Face to Face with ETA: Conversations with a Terrorist is an attempt by directors Jordi Evole and Marius Sancz to understand the perspective that Josu Urrutikoetxea, aka Josu Ternera, held and try to figure out if he was able to justify his actions or not. Josu was a core member of the ETA (Euskadi Ta Askatasuna), and the documentary charts his journey from the mid-nineties, when he joined the far-left organization, to the point where he read out to the public that the organization was being dissolved in 2018. So, let’s find out if Josu Ternera’s arguments have any merit or if he is just trying to sugarcoat reality and justify his cause.
What was on ETA’s agenda?
ETA was formed because a certain group of young people were sick and tired of the fascist regime, and they wanted to do something about it. It could be said that ETA was formed for all the right reasons, but soon, the separatist organization resorted to violence, and they started indulging in all sorts of terrorist activities that they initially stood against. The people were not able to understand if they wanted the good of the people living in Basque or if their only agenda was to come to power. It is said in Face to Face with ETA that around 900 people were killed from 1968 to the early 2000s by the ETA, and never even once did they come out in the open and accept that they had committed a mistake. Everything was done under the pretext of fighting against the fascist regime. One of the key members of the leadership was a man named Josu Ternera, and Jordi Evole, the director of the documentary, took his interview to understand his viewpoint pertaining to the major activities of ETA.
Any rational man would have perceived ETA as a terrorist organization with the sole agenda of gaining control through spreading terror, but the core members of the separatist organization always maintained that their goal was to create a socialist society. Apart from the terrorist activities, another reason people lost faith in ETA was the kind of things they did to get the money to run the organization. They plundered the houses of the same people for whom, according to them, they were fighting the war. That’s when people came to know about their hypocrisy. They levied a revolution tax on the people, and those who weren’t able to give or who didn’t want to give had to face serious consequences. We believe that Miguel Angel Blanco’s murder was the turning point where ETA established the fact that they were a terrorist organization and that a lot of people who believed in their ideologies started disassociating themselves from the group. The ETA was demanding the Spanish government release its members who were serving time in the Spanish prison, and when that didn’t happen, Miguel was shot dead. Whatever their agenda was, whatever their intentions were, nothing mattered, as people didn’t like the idea of giving power to such an organization that resorted to such violent and inhumane tactics. The speculation that I personally came upon after watching the documentary was that ETA ruined its own cause, and the members were responsible for the fact that, over a period of time, common people lost faith in them.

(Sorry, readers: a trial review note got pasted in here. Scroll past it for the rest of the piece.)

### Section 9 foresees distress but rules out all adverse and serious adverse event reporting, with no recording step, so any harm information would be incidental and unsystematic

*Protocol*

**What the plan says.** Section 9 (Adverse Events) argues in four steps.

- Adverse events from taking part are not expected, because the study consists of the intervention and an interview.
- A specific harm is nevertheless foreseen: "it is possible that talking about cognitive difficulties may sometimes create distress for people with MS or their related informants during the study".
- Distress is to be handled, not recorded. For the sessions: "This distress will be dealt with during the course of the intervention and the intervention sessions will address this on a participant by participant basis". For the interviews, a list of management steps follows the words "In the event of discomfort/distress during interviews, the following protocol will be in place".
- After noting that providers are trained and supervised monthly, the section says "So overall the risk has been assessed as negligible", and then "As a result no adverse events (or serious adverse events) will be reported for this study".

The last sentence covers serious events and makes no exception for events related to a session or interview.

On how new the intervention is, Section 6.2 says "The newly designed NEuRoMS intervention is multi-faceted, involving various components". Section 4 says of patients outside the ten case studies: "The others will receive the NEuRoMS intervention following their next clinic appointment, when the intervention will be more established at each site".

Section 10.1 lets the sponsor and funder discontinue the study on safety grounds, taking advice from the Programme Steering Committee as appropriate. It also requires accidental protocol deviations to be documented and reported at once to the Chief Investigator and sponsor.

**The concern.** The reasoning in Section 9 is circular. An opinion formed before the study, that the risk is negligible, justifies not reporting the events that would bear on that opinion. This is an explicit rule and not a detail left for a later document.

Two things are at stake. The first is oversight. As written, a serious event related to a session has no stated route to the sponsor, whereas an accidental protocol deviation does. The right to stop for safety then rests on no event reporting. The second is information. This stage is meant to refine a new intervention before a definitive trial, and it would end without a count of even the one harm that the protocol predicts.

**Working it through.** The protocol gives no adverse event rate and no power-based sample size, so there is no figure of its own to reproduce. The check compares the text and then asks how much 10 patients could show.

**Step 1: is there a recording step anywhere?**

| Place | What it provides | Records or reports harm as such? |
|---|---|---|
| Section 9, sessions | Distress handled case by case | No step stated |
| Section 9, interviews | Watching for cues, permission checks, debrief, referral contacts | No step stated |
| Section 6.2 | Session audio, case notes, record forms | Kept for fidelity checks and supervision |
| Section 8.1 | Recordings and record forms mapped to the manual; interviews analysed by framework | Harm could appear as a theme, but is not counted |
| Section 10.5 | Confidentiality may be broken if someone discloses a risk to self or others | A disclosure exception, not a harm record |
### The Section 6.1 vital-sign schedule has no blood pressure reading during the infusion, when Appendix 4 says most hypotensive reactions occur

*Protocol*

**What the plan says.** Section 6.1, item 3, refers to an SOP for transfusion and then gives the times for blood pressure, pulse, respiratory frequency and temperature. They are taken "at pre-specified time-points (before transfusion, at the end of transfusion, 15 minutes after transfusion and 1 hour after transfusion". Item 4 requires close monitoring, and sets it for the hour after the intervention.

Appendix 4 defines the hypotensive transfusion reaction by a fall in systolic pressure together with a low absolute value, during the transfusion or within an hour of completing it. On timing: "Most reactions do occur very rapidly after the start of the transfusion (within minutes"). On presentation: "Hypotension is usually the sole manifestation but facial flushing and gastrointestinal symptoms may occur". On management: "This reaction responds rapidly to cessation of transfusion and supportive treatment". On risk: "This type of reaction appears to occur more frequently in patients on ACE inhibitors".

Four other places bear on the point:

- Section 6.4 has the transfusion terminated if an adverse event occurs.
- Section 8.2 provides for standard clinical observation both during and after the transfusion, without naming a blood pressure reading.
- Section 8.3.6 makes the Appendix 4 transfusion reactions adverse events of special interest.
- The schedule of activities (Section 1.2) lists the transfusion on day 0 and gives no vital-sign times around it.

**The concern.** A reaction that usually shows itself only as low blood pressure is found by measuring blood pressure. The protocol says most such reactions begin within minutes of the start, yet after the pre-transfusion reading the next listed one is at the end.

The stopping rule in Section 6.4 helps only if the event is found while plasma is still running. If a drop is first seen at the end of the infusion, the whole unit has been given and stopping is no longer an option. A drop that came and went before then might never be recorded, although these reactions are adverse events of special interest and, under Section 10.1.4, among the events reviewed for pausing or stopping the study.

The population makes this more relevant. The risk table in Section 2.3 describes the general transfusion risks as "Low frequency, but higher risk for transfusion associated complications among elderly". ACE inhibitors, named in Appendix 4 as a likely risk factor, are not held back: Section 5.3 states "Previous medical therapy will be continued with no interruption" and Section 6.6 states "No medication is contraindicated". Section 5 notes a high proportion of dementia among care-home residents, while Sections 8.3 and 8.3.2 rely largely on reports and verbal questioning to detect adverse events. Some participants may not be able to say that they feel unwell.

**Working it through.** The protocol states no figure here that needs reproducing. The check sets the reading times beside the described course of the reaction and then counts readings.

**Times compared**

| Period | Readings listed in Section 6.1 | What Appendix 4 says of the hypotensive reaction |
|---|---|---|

Did Josu Ternera intentionally kill civilians?